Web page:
2013/2014: New Firehouse Trail Construction

  After the pole harvest was complete, preparations for building a multi-use trail began. A dispersed connecter trail had existed for several years bridging the lower Fire House road/trail with the 580 road on the McDonald Forest, but the College of Forestry wanted an official point of access to allow the public to hike the tract and view the demonstration projects first hand. Over four Saturdays in the fall of 2013, nearly 100 volunteers committed approximately 300 work hours to construct a new 1600-foot trail. The trail was constructed to be compatible for many different users including hikers, mountain bikers and horseback riders. The old dispersed trail needed to be replaced because it was too steep to safely accommodate multi-use traffic.

     The trail also serves as a demonstration in itself by showing how three distinct land management objectives (forest health and vitality, revenue generating timber production and aesthetics) can co-exist on the same tract of land and mutually benefits each other.  There are a variety of reasons a small woodland owner could elect to construct a trail through their forestland. It could function as a community outlet by allowing people limited access to one’s private property. A trail would give a landowner the specific ability to control where people access their land and give them a positive reason to connect with individuals who would otherwise be trespassing. There is also the possibility of several adjacent landowners collaborating to build a continuous path or a network of trails providing a recreation outlet for their neighborhood. These landowners need to be open to collaboration and crossing property boundaries as a method to forge a relationship with their neighbors and the community.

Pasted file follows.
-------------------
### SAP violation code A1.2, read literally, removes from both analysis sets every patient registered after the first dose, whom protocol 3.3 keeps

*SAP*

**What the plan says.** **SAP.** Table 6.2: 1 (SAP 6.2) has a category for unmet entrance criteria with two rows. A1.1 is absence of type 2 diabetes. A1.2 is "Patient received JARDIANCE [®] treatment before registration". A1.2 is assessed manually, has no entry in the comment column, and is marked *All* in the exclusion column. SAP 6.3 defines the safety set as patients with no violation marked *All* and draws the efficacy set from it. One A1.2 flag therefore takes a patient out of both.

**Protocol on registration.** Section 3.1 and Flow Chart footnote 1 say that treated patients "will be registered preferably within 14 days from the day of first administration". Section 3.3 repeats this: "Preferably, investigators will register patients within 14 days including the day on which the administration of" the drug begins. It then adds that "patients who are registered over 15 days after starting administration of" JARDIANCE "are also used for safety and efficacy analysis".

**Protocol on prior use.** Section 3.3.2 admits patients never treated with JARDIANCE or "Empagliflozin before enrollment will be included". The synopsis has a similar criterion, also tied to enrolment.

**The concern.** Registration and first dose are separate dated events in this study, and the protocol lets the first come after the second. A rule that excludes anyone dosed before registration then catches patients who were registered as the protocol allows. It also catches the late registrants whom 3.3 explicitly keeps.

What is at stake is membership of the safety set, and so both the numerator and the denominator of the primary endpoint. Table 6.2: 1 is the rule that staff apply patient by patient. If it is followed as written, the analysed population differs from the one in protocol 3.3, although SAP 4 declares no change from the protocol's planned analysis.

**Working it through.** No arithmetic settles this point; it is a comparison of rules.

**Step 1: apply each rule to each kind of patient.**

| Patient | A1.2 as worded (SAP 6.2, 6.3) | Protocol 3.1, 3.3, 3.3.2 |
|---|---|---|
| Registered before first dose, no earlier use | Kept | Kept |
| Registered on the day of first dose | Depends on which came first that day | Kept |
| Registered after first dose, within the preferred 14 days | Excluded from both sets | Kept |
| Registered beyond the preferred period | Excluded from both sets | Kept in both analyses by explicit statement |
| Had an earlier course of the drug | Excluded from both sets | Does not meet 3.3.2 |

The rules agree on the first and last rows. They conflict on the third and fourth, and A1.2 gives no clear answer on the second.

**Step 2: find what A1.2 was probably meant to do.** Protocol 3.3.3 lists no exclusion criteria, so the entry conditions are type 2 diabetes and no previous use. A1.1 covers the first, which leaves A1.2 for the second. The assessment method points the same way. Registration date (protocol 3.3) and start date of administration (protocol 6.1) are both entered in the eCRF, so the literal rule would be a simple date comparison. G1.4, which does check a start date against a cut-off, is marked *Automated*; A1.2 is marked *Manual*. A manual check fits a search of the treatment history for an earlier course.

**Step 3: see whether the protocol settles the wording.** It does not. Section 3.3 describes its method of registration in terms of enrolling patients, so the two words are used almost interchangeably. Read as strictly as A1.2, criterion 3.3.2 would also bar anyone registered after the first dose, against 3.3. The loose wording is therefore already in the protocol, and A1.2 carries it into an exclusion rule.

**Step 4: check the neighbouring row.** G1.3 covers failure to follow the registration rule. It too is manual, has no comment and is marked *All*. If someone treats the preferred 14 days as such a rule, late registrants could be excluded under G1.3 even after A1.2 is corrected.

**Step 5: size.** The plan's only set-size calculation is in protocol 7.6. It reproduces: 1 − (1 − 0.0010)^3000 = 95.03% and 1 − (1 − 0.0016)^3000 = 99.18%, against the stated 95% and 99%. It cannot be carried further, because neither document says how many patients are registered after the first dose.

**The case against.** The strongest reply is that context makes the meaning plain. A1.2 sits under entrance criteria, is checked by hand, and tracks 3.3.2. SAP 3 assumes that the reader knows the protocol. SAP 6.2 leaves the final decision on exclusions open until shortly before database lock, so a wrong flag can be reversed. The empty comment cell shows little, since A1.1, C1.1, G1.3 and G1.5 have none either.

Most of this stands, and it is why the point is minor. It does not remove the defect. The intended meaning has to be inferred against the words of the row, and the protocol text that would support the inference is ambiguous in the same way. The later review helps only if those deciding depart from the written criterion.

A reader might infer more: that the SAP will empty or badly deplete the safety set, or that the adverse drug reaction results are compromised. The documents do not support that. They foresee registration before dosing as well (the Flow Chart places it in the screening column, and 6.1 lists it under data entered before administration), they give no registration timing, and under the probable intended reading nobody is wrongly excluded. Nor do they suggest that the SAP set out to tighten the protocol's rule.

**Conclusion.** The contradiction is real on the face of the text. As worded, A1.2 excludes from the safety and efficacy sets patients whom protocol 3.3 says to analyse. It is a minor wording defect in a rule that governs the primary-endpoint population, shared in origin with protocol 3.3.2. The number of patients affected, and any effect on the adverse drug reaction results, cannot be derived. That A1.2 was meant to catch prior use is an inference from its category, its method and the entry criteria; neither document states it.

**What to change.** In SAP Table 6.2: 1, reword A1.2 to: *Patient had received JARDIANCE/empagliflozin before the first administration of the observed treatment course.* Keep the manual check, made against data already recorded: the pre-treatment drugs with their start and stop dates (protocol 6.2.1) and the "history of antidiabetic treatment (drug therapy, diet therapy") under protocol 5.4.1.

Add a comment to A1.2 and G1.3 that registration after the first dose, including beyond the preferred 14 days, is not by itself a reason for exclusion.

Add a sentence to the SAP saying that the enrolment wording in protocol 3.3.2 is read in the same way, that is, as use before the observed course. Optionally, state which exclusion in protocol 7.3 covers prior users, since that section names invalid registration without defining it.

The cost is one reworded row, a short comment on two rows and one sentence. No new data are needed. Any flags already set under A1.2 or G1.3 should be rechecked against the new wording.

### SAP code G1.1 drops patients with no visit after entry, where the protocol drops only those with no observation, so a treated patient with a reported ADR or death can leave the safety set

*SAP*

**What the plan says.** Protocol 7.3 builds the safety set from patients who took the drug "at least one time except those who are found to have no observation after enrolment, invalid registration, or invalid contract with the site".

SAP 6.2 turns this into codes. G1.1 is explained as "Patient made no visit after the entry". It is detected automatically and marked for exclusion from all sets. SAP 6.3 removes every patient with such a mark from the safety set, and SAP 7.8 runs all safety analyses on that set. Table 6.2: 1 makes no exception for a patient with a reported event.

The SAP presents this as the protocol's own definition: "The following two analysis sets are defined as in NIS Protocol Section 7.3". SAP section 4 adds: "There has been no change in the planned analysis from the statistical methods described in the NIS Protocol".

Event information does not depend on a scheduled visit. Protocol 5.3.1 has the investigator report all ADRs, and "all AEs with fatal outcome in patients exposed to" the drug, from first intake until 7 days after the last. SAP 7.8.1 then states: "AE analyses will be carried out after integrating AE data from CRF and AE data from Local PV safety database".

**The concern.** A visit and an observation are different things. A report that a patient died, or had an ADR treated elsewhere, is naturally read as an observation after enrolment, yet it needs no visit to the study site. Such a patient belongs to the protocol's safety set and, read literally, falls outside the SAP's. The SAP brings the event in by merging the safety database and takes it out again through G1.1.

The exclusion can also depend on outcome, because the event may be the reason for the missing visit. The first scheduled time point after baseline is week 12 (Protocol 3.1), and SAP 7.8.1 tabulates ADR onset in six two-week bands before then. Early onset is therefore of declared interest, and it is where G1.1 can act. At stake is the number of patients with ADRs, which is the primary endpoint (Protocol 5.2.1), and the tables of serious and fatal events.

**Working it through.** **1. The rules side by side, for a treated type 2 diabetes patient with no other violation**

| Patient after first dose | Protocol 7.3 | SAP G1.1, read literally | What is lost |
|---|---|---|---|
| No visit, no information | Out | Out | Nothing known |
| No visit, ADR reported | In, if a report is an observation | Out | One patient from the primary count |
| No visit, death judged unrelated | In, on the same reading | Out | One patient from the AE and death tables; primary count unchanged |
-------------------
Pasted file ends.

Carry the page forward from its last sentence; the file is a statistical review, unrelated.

Hiring a professional trail crew organization can be quite expensive. For this reason, the new Firehouse Trail on the Cameron Tract was built by a volunteer work force coordinated by the College Forests recreation department. While OSU had a large network of volunteers to outreach to, finding a work force such as this could pose a challenge to a small woodland owner. One way to mitigate this would be actively reaching out to the adjacent community and recruiting people who would actually benefit from having a recreation outlet. For example, connecting with local recreation or community service groups could help with finding a volunteer workforce.

    Resoruces for Small Woodland Owners

    The major key to trail design is location. The ground needs to be stable enough to support the trail construction and not to steep. A trail can be built to traverse a steep slope, but with only a gradual slope intended for easy hiking. Proper drainage features are also essential to the longevity of a trail. If a small woodland owner is seriously considering building a trail, they should check with local land management agencies or groups that maintain trails. They may be able to find someone to volunteer their time to lead trail design and layout efforts. A good book resource for an aspiring trail builder would be Lightly on the Land, which is produced by the Student Conservation Association. Checking out websites that are particular to certain users groups is also beneficial. For example, the International Mountain Biking Association (IMBA) has an informative website and trail building information that would be advantageous to building a trail with mountain bikers in mind. There are similar resources available for equestrian orientated trails